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Fused Deposition Modeling (FDM)
FDM is the most common type of additive manufacturing, with more FDM printers installed globally than any other type. Also known as Fused Filament Fabrication (FFF), the FDM additive manufacturing process uses a heated nozzle to melt and extrude thermoplastics, creating one layer at a time. Given the widespread availability of these printers, FDM is often the first experience people have in the 3D printing world. This method has short lead times and low cost per part. Thanks to a variety of material choices and finishing options, FDM is ideal for creating everything from quick prototypes to the final product.
Why use FDM
Fused deposition modeling is often a cost-effective additive manufacturing method. It doesn’t offer the near-isotropic qualities of selective laser sintering, but the 3D printing process is quick and well priced.
- Low cost per part: Light and rigid, FDM parts are quick and affordable to manufacture, making them a favorite among manufacturing companies. In fact, FDM is one of the most cost-effective methods of producing custom parts.
- Quick turn-around: The universal advantage of additive manufacturing is that the master copy is entirely digital. With no mold or tooling step, production can move directly to printing the first line of parts. For small 3D print runs, expect quick results.
- Wide breadth of material options: Each material used in fused deposition modeling is light yet rigid, with its own unique properties. For example, ABS-ESD7 is static-dissipative, while ULTEM™ 1010 is heat-resistant and food contact-certified.
Due to the ease of use and widespread availability, there are many applications for fused deposition molding. Thanks to a variety of material choices and finishing options, FDM is ideal for creating everything from quick prototypes to final parts. The quick, versatile 3D printing method plays a key role in many industries including automobiles and children’s toys.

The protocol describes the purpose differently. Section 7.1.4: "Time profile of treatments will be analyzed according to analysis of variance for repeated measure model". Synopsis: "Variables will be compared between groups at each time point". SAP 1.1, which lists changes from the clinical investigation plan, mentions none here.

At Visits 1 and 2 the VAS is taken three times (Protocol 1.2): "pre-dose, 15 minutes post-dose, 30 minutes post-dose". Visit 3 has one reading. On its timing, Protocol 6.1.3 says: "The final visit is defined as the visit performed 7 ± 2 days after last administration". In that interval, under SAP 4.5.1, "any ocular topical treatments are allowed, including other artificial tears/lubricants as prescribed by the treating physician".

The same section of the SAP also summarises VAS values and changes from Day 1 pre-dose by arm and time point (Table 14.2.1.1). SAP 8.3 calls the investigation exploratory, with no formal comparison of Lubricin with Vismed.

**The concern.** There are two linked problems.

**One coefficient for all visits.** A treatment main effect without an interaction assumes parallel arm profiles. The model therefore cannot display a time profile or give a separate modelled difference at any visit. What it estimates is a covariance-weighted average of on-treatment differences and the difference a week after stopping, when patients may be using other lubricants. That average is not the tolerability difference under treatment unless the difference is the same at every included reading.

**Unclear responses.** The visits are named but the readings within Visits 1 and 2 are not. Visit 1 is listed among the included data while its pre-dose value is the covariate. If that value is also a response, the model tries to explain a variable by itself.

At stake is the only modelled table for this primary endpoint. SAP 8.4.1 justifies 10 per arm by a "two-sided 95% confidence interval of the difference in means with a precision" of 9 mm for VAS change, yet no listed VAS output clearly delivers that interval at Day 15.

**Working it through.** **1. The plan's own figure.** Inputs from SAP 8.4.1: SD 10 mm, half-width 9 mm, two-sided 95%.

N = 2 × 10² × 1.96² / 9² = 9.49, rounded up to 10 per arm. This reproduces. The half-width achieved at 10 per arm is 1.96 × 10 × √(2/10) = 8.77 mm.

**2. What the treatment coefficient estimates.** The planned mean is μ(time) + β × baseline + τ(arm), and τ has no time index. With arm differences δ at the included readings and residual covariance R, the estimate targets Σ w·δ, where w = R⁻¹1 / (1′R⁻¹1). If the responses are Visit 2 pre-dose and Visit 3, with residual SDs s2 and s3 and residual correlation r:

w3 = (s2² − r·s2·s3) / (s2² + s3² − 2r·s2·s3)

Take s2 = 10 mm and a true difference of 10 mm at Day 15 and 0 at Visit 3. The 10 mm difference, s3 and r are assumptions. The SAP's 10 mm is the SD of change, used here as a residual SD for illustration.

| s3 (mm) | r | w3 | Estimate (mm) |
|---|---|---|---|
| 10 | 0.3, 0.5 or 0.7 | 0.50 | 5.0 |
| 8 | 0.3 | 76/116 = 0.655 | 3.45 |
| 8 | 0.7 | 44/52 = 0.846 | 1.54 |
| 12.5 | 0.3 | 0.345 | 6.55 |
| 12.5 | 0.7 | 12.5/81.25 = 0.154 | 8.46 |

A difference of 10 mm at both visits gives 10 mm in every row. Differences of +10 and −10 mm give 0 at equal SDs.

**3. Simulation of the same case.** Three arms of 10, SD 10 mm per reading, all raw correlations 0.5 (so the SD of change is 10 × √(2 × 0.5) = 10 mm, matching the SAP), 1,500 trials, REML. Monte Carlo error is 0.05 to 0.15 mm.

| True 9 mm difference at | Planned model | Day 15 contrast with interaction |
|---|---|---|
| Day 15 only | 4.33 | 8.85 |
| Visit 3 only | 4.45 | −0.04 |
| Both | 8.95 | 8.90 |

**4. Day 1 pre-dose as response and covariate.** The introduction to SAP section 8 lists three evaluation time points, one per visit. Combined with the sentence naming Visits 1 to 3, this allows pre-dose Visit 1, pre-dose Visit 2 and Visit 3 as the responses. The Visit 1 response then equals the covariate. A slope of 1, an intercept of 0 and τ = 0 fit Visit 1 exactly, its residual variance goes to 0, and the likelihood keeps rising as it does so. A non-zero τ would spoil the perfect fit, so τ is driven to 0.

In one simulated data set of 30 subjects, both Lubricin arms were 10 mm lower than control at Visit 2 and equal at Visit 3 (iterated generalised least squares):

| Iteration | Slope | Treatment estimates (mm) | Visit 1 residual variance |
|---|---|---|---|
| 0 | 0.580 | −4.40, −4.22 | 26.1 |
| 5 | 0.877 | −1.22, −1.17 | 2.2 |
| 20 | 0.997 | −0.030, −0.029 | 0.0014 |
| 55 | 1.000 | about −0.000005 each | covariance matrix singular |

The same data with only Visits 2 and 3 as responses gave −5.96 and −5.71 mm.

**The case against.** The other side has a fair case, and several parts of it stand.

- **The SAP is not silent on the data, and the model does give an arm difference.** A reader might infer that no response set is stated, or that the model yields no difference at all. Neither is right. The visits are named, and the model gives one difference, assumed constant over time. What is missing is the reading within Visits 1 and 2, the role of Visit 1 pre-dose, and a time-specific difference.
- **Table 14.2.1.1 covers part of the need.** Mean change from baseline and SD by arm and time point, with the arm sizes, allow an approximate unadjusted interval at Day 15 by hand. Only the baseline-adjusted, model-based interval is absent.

- Jigs and fixtures: FDM is ideal for producing hanging jigs and fixtures. With a solid, inflexible exterior and sturdy but hollow interior, FDM parts are practical and reliable without causing undue stress to the surrounding framework.
- Prototyping: The wide variety of chemical-resistant, heat-resistant, and biocompatible materials makes FDM ideal for testing new equipment. In addition, the quick turn-around time and low cost per part enables the 3D printing of multiple prototypes in quick succession.
- Small, complex parts: When a part is too complex for conventional manufacturing methods, or requires too much post-production detailing, fused deposition modeling provides an opportunity to keep costs down for these complex parts.
Key advantages of FDM
- Low cost per part: Fused deposition modeling’s popularity comes from its price per print. If the demands are within the parameters of FDM’s capabilities, it is most likely the right choice for the job.
- Lightweight lattice structure: In most cases, FDM parts are printed with solid shells and lattice infills. This keeps the material light while also cutting down on material costs. The lattice infill is designed to support the external structure of the object without adding needless weight.
- Quick turn-around for small batches: As FDM parts must be printed one at a time, this process is not suitable for large-scale production. However, when it comes to small batches, FDM is one of the quickest options available.